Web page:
by Rosie Gallagher, 2016–2018 Ensemble Connect Fellow
A few nights ago I found myself lying in bed at 2:30 AM after going down a three-hour Wikipedia rabbit hole. I began with the words “Brad Mehldau” and ended up on the page of Italian actress Alessandra Mastronardi (I may be a little Master of None obsessed). As I closed my laptop dreading the morning that would soon arrive, my mind ruminated on some words that had stood out to me during this time well spent:
Music is seeing something that you love for an instant being taken away forever. There’s an element of folly to the whole thing—you look even though you know you shouldn’t. Music kind of yokes together the feeling of attainment and the feeling of loss at the same time.
These thoughtful words from Brad Mehldau expressed exactly how I had felt while watching a set between him and Chris Thile earlier that evening at The Town Hall. In a venue that seats 1,500 people, the pair had weaved together the sounds of a piano, mandolin, and voice with such creative artistry that, at times, I felt I was intruding upon something very intimate. Every note felt both thoughtful and spontaneous—a juxtaposition that served the creation of some beautifully strange melodies and harmonies. Often, I was torn between the desire to savor the moment I was in and the reality that the music had already moved on without me.
It is not revolutionary to say these two artists have no bounds when it comes to musical genre. However, their ease and fluidity are always striking, and as the music swung from an original tune about the joys of parenting—“Noise Machine”—over to a stunning recreation of the jazz standard “On the Waterfront,” I couldn’t help but feel a little sad by the self-imposed limitation I feel from the label “classical musician.” With traditional job opportunities for classical musicians few and far between, it seems a worthy pursuit to take inspiration from these artists who have no bounds as to what comes out of their instruments. I’m not sure if it is enough for classical musicians of my generation to want to carry on in the exact same path as our teachers. Witnessing these two artists who create, improvise, and perform with undeniable individuality left me to reflect that these are the people who will be remembered as the great musicians of our time. The ones who had the courage to see a way forward.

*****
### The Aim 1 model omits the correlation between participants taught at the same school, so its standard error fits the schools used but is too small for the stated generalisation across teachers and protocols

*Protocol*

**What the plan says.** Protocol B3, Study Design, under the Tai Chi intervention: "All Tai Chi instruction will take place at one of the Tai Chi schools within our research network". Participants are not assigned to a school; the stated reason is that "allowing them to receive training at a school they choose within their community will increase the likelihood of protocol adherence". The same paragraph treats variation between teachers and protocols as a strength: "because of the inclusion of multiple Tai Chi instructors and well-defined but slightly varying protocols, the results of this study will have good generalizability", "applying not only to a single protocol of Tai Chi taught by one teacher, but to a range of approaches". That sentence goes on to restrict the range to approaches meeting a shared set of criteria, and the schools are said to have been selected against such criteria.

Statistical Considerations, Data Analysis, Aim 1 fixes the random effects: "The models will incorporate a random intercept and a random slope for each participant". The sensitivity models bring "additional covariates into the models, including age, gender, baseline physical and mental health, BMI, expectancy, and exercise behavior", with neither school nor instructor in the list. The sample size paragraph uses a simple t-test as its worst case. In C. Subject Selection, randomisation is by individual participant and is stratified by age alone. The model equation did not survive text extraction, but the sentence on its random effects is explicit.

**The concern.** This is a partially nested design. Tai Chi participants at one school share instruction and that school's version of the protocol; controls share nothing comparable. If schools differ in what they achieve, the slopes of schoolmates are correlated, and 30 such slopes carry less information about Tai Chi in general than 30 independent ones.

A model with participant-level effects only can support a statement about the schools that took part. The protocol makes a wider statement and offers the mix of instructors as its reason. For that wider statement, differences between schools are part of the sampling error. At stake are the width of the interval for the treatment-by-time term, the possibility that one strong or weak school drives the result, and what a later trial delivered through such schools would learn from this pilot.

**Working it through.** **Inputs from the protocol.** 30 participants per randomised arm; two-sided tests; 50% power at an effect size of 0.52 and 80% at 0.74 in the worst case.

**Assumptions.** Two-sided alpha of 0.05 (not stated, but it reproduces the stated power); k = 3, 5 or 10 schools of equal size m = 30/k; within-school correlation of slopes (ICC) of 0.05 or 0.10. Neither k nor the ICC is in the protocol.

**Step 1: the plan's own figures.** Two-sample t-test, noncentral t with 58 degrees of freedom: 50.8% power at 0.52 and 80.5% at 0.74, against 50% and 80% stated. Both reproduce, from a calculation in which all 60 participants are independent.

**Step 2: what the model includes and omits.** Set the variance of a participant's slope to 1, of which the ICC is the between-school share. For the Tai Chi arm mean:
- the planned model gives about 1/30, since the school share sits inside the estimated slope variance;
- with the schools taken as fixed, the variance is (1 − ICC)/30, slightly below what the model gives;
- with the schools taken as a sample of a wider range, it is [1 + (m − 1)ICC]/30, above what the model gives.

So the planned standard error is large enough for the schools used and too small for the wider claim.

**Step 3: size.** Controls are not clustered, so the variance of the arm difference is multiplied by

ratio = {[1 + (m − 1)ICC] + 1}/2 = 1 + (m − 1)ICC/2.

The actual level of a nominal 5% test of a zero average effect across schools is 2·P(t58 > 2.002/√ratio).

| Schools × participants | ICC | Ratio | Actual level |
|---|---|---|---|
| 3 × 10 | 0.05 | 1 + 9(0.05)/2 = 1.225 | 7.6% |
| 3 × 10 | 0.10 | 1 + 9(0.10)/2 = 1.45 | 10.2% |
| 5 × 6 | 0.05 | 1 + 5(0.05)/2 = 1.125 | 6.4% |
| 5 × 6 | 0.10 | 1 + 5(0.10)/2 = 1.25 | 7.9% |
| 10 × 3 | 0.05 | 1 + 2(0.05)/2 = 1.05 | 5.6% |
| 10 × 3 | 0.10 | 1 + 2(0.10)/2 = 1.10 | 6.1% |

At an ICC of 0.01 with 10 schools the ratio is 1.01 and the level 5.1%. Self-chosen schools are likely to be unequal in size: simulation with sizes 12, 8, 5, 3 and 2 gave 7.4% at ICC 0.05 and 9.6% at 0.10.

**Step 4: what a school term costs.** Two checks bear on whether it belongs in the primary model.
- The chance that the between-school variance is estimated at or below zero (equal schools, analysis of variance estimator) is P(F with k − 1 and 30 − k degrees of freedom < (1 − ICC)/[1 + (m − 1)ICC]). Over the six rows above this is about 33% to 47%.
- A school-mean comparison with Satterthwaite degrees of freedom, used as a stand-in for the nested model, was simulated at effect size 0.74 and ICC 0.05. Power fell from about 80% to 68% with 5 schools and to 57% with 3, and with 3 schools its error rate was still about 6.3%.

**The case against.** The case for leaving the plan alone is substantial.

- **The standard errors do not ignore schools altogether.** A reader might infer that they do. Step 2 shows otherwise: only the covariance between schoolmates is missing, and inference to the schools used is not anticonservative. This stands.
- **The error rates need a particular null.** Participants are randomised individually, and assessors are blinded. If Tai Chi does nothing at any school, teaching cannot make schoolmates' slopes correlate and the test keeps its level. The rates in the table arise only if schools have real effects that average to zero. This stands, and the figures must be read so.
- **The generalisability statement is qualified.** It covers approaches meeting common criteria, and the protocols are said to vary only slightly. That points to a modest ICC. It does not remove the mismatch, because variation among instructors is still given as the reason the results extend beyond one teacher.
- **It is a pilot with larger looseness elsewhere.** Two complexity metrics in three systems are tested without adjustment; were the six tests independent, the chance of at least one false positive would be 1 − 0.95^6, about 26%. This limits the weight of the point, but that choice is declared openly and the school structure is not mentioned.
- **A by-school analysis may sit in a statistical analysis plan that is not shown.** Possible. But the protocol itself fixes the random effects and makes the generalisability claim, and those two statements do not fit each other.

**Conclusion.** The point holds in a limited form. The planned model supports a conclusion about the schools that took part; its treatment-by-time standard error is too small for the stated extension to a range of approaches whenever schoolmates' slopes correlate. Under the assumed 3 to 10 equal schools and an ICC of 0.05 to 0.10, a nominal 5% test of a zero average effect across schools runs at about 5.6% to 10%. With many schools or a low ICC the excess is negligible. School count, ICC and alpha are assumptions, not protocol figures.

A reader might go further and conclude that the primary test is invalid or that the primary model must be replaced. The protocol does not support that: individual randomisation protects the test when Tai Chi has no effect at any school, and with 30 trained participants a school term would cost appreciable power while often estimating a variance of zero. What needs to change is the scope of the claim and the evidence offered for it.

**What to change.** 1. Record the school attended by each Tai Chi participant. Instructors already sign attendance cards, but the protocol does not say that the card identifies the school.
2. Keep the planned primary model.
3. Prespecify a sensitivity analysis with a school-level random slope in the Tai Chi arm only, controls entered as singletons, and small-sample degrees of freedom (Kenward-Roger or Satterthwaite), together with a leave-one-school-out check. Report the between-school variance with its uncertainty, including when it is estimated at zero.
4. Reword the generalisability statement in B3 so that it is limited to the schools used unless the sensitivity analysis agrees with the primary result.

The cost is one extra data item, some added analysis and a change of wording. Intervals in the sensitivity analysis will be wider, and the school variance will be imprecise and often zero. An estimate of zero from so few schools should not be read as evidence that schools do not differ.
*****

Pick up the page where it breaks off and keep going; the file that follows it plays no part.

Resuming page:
Of course, I feel immense gratitude for and pride in being a trained classical musician. I will never stop marveling at the intoxicating sensuality of Debussy, and I would be happy to dedicate myself to exploring the music of Beethoven for the next ten years. However, it pays to look up and notice when something extraordinary is happening. It could be easy to slip into the mindset of envious detachment when listening to the genius of Chris Thile and Brad Mehldau. Their artistry feels unattainable. As my friend and fellow Ensemble Connect fellow Becky Anderson said: “The reality is we are not Chris or Brad. But when you see something incredible you take what you can and try to bring that spirit to your art.” A beautiful intention. In our current world climate, a sense of reality is starting to feel a little subjective; so why not lead with the intention of doing something spectacular.